Search Results: "Arthur Herman"


BOOK REVIEW

HERMAN MELVILLE by Rebecca Stefoff
BIOGRAPHY
Released: April 15, 1994

"Illustrated with period reproductions; bibliography; index. (Biography. YA)"
In a lucid account of Melville's ``sad, although not quite tragic'' life, the author of many fine biographies explores his sources of inspiration and analyzes his major themes, his sophisticated use of symbolism and other literary devices, and why his books eluded wide readership until the 20th century. Read full book review >

BOOK REVIEW

Released: Dec. 1, 1996

"Indispensable for all serious Melvillians, whether professional or amateur, but given its measured approach and its heft, not a likely avenue for the uninitiated."
This leviathan of a biography—the first half of a two-volume set—meticulously charts the early life and career of an erratic literary genius. Read full book review >

BOOK REVIEW

THE IDEA OF DECLINE IN WESTERN HISTORY by Arthur Herman
NON-FICTION
Released: March 3, 1997

"A fascinating—and disturbing—study, and one that surely demands a response from those who firmly believe in the idea of progress."
A learned study of the concept of decline since the Enlightenment, sure to generate widespread discussion and debate. Read full book review >

BOOK REVIEW

NON-FICTION
Released: May 8, 2012

"A magnificent, controversial re-examination of the role of American business in winning WWII."
It's not often that a historian comes up with a fresh approach to an absolutely critical element of the Allied victory in World War II, but Pulitzer finalist Herman (Gandhi & Churchill: The Epic Rivalry that Destroyed an Empire and Forged Our Age, 2009, etc.) has done just that. Read full book review >

BOOK REVIEW

NON-FICTION
Released: Sept. 24, 2013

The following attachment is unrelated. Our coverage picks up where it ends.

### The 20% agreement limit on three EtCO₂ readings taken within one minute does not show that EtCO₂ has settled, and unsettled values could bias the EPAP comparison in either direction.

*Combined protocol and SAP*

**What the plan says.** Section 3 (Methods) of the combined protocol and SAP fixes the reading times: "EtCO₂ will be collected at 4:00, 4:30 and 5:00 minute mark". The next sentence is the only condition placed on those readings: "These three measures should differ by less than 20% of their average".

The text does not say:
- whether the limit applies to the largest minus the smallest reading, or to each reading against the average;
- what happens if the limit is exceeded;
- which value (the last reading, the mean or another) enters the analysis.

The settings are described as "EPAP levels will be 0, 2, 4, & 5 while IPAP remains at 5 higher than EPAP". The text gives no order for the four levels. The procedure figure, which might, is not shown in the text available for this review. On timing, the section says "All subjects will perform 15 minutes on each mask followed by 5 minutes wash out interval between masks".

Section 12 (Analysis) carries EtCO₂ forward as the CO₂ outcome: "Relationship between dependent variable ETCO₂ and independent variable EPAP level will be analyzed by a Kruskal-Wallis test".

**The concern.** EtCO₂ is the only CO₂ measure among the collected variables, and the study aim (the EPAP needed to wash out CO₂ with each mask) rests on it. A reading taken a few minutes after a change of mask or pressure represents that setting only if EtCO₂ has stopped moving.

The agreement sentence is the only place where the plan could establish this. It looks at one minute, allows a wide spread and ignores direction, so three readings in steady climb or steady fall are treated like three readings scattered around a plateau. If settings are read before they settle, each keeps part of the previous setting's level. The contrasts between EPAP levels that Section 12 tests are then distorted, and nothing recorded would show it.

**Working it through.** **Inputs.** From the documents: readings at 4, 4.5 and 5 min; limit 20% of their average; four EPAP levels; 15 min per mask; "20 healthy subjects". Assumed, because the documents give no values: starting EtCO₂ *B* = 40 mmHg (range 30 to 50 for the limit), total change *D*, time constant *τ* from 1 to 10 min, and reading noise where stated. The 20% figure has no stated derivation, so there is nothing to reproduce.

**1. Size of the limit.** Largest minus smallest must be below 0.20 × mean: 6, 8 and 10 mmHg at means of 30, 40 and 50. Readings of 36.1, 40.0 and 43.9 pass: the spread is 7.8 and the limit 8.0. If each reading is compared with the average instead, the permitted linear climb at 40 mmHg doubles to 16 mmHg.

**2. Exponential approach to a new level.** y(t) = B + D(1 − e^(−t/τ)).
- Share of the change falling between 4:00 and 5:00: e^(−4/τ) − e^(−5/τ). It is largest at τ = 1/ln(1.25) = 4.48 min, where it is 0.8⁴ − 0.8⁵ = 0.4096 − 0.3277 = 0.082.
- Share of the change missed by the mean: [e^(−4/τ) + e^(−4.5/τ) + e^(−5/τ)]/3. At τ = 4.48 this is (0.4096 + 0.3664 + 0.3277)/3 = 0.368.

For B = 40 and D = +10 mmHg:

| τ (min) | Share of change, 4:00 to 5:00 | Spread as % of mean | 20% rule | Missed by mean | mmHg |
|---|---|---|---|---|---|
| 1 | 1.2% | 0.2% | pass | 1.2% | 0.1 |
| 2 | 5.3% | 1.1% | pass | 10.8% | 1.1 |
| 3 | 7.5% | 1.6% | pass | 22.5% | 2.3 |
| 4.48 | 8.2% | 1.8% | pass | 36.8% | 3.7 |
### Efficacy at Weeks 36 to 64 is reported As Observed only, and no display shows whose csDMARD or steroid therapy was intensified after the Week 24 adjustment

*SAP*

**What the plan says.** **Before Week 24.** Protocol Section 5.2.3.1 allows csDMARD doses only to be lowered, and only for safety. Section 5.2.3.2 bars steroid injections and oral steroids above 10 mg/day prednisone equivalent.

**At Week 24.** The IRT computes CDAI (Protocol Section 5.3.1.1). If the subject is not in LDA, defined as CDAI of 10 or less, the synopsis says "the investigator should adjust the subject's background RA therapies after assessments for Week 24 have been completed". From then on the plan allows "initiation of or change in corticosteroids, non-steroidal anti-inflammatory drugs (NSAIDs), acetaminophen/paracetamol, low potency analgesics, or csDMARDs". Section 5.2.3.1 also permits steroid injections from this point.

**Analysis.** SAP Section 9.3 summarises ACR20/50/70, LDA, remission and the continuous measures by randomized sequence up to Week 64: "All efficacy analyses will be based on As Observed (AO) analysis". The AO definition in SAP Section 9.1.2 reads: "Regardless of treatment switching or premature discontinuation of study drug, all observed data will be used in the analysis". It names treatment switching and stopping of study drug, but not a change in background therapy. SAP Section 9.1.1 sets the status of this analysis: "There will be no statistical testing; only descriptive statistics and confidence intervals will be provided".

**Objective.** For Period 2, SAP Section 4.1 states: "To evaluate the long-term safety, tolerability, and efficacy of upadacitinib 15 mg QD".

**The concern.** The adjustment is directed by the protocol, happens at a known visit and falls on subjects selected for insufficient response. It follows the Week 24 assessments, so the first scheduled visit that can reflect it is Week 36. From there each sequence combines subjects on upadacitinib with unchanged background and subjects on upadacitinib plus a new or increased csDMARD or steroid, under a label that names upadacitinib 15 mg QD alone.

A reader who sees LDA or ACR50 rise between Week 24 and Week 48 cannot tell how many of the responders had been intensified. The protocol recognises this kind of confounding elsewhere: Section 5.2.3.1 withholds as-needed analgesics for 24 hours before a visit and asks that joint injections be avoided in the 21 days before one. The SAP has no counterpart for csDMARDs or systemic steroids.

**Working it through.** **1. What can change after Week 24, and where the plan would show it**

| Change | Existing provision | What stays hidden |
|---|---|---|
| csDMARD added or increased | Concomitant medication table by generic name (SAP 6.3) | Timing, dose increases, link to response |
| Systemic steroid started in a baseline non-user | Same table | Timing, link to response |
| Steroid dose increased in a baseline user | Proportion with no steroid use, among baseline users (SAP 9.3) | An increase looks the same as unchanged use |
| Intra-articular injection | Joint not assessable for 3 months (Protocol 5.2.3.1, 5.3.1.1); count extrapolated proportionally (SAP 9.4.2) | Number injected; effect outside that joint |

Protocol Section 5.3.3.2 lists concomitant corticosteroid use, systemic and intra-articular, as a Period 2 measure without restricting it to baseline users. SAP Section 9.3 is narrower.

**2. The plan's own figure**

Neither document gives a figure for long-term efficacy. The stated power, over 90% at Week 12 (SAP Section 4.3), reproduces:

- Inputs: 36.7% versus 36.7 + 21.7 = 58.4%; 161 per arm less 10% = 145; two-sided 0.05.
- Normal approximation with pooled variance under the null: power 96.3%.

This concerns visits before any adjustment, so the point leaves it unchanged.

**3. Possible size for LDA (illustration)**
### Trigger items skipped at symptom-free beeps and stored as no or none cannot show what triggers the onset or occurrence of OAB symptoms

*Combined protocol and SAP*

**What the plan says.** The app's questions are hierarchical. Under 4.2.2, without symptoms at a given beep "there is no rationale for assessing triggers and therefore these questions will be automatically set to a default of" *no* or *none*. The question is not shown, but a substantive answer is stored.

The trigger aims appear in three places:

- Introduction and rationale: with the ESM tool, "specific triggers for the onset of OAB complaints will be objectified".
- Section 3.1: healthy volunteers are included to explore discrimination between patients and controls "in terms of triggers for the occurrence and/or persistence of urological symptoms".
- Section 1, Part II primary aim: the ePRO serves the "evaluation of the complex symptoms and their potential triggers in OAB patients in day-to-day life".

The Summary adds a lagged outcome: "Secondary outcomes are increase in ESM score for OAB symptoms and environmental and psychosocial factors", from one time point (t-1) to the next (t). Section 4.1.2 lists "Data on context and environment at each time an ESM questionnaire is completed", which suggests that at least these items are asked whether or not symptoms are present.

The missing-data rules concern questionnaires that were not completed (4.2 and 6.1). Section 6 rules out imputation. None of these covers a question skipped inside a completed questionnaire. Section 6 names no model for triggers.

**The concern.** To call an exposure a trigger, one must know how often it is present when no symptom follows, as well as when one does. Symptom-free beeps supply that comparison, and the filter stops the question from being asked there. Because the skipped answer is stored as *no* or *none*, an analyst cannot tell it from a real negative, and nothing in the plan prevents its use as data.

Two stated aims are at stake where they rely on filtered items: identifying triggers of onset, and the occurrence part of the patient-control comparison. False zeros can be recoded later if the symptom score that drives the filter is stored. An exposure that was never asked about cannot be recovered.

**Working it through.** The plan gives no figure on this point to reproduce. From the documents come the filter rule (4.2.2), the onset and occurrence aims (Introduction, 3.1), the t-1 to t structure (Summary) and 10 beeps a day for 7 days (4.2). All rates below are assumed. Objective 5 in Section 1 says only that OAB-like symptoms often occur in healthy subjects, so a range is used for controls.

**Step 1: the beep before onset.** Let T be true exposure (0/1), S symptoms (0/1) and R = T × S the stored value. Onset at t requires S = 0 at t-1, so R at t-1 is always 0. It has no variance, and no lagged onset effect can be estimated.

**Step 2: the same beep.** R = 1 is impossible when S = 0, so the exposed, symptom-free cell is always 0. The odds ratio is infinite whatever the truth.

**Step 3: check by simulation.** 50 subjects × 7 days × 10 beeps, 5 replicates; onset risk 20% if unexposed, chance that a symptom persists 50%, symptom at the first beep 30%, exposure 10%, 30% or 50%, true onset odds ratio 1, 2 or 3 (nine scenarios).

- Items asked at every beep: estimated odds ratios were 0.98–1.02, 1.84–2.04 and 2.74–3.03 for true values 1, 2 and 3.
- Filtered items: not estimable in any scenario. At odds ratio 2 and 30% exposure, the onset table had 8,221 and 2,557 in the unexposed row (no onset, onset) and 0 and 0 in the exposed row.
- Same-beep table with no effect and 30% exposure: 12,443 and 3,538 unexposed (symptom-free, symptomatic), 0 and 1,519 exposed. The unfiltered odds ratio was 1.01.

"Breezy and enthusiastic but resting on a sturdy rock of research."
The author of Freedom's Forge: How American Business Produced Victory in World War II (2012) returns with a sweeping intellectual history viewed through two ancient Greek lenses. Read full book review >

BOOK REVIEW

NON-FICTION
Released: Nov. 1, 2001

"In a volume more celebrative than contemplative, Herman reveals a chauvinism that presents an eerie smiley face."
The Scots here get all the credit, for everything from humanistic philosophy to capitalism to the steam engine to Agent 007. Read full book review >

BOOK REVIEW

BIOGRAPHY & MEMOIR
Released: Dec. 1, 1999

"Librarians, prepare for opinion-blackened margins; readers, argue and run—to more balanced historians."
A combative corrective to the view of McCarthy as red-baiting demagogue that finds the true villains in the liberal establishment and the mainstream media. Read full book review >

BOOK REVIEW

1917 by Arthur Herman
BIOGRAPHY & MEMOIR
Released: Nov. 28, 2017

"Mixing both real events and a few moments of speculation, a fine account of a climacteric year."
Dual biography of two men who stand in this account as avatars of worldwide change in a critical historical moment. Read full book review >

BOOK REVIEW

BIOGRAPHY & MEMOIR
Released: May 6, 2008

"A well-wrought historical narrative that adds significantly to our understanding of both figures."
Veteran historian Herman (To Rule the Waves: How the British Navy Shaped the Modern World, 2004, etc.) offers an ambitious, reasoned joint biography of two great men. Read full book review >

BOOK REVIEW

ARTHUR TURNS GREEN by Marc Brown
by Marc Brown, illustrated by Marc Brown, developed by ScrollMotion
CHILDREN'S
Released: April 23, 2011

"Overall, Arthur would probably agree this app is a fine way to save paper and still enjoy a good read. (iPad storybook app. 4-8)"
This adaptation of Brown's newest Arthur story offers pretty much the traditional experience of reading a book; the interactive features that are the hallmark of this new generation of the "book" experience are somewhat limited. Read full book review >

BOOK REVIEW

DOUGLAS MACARTHUR by Arthur Herman
BIOGRAPHY & MEMOIR
Released: June 14, 2016

"Featuring the use of new archives, a highly regarded historian offers a significant reappraisal."
A freshly critical life of the great American general, whose "spectacular successes were always haunted by his equally spectacular failures." Read full book review >